Professional swimmers laud the latest in swimwear technology as the reason behind record-breaking performances.
When U.S. Swimmer Michael Phelps made history at the Beijing Summer Olympics by winning eight gold medals in 2008, he did it with the help of the new shark swimsuit.
Phelps, and other high-performance swimmers, make use of the skintight swimsuit. Made of a water-repellent, ultra lightweight and low drag fabric, the suit is designed so that water flows over the body more efficiently.
It’s described as being sleeker than skin, and features seamless stitching and water repellant padding in places where the body might produce drag, which in turn slows down the swimmer.
The shark swimsuit is not the only swimsuit that facilitates the performance of the swimmers, some other swimsuits also allows professional athletes to train in unheated environments. It prevents injuries and muscle fatigue by insulating the body from the cold.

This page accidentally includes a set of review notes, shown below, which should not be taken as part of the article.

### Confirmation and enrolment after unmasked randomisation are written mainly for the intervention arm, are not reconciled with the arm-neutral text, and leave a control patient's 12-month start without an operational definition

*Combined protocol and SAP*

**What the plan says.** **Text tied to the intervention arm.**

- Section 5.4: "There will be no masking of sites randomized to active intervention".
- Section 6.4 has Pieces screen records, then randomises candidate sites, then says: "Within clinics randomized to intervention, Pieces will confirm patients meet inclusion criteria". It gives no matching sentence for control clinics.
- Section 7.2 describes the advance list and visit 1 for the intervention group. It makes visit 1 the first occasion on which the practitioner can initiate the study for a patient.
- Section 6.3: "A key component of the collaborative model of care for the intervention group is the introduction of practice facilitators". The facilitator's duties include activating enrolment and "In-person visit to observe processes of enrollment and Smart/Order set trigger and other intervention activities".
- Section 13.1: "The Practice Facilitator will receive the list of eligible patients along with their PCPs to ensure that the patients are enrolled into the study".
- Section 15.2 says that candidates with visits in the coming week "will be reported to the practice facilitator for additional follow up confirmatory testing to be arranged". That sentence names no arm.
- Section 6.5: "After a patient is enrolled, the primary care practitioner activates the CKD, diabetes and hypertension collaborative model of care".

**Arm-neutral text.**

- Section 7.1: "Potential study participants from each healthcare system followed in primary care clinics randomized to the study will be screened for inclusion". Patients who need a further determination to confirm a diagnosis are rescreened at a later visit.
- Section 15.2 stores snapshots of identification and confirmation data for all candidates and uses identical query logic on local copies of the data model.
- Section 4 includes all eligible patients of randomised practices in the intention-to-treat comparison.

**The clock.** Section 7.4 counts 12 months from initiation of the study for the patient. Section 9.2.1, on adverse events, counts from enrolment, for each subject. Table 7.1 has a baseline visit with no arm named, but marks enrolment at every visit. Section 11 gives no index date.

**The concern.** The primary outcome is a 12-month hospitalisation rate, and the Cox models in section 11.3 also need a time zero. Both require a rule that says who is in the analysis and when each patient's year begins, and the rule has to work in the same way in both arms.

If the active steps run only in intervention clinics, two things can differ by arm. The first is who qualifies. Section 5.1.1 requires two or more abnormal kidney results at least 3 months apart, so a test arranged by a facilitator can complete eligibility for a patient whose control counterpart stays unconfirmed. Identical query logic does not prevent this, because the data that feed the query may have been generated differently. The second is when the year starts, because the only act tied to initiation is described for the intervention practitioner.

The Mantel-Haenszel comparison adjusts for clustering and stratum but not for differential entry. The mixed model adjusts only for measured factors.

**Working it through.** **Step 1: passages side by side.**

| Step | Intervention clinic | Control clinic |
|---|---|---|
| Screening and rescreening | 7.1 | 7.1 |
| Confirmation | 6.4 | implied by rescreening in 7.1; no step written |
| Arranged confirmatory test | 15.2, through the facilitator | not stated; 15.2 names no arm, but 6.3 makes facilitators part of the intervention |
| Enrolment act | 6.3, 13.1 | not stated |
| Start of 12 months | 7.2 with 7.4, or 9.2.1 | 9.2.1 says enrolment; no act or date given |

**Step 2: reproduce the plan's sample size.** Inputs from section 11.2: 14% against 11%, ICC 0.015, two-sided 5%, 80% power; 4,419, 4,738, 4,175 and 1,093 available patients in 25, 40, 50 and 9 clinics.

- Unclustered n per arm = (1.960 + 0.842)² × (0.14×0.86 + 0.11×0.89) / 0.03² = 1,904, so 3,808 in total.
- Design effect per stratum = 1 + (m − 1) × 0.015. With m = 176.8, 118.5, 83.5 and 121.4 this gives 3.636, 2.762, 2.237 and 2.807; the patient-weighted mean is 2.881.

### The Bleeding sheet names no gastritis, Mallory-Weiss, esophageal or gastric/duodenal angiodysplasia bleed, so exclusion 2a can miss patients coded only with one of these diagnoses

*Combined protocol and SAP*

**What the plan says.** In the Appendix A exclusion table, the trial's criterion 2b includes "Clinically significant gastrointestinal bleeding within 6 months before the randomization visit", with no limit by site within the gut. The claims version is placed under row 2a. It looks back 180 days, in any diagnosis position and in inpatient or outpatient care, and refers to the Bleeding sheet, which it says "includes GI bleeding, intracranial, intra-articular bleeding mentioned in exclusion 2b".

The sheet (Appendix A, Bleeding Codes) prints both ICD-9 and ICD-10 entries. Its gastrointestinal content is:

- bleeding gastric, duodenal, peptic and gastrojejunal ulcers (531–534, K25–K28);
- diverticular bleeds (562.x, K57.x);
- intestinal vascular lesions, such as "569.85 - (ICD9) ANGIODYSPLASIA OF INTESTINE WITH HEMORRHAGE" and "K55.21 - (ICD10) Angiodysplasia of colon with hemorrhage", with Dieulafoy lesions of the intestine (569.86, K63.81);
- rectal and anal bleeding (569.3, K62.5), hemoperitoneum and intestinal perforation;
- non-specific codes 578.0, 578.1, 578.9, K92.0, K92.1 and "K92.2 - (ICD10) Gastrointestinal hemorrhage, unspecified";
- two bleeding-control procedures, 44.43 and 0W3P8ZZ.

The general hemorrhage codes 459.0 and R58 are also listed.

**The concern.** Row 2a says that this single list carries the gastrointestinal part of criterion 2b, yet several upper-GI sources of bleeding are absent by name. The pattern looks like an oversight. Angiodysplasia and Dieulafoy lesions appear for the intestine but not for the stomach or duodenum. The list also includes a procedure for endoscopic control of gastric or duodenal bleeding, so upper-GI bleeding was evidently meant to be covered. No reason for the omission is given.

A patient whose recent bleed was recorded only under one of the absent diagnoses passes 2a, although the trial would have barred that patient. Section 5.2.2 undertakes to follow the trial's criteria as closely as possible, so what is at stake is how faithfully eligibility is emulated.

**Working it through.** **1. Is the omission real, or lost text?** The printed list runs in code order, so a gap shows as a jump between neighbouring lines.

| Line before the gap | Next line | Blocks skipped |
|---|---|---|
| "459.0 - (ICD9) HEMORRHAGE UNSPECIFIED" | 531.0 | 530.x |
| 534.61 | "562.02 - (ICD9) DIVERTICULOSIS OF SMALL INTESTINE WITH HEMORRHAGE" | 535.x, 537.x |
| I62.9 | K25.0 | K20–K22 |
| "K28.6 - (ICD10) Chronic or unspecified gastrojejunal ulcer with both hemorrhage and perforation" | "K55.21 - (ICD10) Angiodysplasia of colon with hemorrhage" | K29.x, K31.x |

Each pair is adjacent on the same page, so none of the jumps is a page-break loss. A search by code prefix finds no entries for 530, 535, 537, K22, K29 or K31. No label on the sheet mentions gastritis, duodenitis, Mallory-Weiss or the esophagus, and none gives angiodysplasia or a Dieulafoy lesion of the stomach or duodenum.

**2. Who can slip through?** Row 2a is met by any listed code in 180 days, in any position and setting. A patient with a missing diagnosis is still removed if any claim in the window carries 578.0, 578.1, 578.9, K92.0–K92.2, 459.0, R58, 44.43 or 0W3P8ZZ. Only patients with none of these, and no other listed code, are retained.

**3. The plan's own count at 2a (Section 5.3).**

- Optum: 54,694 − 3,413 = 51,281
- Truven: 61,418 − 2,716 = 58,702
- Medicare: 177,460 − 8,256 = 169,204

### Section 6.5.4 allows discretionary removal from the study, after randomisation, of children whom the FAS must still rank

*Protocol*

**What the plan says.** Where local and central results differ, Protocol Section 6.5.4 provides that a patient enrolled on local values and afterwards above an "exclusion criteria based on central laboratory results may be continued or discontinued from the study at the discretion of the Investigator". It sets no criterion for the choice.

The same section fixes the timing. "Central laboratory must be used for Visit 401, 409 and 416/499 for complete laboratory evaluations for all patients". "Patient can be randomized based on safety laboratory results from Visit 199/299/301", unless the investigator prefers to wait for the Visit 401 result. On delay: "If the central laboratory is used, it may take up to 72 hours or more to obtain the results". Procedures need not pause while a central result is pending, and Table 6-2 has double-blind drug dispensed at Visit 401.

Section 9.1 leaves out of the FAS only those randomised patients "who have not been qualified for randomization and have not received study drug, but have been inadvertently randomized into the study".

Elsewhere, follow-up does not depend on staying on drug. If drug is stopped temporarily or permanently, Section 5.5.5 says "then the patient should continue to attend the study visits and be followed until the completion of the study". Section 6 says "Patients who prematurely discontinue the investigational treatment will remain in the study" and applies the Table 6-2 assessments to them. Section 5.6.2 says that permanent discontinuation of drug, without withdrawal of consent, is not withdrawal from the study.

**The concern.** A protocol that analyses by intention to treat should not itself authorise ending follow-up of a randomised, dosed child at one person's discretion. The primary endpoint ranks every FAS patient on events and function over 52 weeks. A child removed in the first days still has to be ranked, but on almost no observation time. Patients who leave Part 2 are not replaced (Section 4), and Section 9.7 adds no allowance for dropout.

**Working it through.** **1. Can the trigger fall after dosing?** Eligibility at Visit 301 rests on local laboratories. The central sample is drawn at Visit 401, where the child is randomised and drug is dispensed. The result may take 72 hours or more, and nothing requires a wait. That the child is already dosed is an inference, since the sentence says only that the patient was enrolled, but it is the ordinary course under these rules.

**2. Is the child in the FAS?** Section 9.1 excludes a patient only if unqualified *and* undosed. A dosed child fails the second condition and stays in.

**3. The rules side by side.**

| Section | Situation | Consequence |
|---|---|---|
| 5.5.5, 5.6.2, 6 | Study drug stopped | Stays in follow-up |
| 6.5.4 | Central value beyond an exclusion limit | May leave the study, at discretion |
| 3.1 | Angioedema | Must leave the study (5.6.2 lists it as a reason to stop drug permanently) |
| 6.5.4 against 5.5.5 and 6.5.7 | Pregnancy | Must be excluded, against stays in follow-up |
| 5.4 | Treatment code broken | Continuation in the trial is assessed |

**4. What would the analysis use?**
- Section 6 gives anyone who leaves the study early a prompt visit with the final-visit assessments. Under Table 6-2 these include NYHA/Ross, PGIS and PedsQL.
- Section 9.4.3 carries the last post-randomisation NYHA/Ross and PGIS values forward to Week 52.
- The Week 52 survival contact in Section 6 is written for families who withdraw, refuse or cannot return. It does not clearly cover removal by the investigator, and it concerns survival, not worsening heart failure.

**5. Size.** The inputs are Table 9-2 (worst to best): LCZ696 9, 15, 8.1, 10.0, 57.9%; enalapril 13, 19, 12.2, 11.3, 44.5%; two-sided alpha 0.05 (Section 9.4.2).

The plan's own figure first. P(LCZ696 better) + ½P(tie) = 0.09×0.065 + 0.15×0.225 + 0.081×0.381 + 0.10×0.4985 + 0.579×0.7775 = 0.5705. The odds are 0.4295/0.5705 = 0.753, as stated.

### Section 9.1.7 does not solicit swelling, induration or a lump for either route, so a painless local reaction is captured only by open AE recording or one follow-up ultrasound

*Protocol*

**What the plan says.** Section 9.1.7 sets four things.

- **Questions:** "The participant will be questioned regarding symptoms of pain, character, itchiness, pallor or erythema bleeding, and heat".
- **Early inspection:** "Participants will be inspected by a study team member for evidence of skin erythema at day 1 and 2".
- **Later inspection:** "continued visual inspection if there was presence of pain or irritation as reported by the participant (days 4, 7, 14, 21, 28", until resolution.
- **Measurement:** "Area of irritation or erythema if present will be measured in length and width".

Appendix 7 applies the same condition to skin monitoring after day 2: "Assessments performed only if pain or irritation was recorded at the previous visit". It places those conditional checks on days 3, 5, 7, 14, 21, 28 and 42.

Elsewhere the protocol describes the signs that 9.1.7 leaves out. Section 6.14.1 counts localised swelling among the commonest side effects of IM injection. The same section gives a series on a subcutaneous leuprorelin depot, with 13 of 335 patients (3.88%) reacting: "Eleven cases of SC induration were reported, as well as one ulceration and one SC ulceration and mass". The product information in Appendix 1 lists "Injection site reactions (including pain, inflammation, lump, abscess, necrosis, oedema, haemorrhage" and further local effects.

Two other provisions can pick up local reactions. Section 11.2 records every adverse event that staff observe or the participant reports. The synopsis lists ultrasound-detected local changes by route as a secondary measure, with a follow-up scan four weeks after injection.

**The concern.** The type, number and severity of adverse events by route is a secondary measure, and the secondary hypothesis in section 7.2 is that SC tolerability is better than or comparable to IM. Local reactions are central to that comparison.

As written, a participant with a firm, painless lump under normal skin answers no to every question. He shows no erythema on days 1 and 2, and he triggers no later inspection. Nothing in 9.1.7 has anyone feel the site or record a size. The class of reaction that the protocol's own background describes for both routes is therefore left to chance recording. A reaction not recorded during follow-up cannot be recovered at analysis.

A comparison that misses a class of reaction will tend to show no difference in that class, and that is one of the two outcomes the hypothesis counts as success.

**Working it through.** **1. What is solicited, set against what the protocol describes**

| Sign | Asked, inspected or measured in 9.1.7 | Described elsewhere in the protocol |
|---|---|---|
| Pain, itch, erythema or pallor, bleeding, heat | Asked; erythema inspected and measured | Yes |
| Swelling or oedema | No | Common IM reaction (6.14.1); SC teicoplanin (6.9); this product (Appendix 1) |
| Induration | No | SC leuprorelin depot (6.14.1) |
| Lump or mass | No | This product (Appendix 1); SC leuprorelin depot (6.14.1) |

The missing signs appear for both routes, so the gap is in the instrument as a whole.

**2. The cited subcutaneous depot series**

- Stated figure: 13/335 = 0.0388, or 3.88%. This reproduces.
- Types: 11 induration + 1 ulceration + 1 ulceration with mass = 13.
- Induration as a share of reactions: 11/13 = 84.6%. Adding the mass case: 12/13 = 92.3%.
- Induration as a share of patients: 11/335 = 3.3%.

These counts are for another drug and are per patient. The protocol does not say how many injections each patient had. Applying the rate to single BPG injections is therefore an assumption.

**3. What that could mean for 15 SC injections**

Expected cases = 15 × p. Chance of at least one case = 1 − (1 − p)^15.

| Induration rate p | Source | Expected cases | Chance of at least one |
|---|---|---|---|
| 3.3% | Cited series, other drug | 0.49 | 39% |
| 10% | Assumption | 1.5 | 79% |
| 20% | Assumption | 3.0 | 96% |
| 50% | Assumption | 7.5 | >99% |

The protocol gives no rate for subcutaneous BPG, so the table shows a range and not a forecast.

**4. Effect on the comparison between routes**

Phelps is not the only water athlete to rely on this new generation of swimwear. In a report, U.S. swimmer Ryan Lochte, who clocked four world record holders in the same line as Phelps, says the suit is more compressed.
“You can feel, like, your core being sucked in,” he was quoted as saying. One U.S. Olympic coach is reportedly so impressed with the products that he has suggested that all Team USA wear the same.
ThinSwim Pro is a training thermal speed suit that provides thermal protection in water as cold as 18 degrees Celsius and streamlines the body to minimize drag. The suit is perfect for open water swim and triathlon events.
- Provides speed and thermal protection in waters that don’t warrant a 5mm wetsuit.
- Streamlines the body to minimize drag so swimmers can swim faster.
- Maintains a safe body temperature so swimmers can train in the ocean, cold swimming pools and other unheated environments.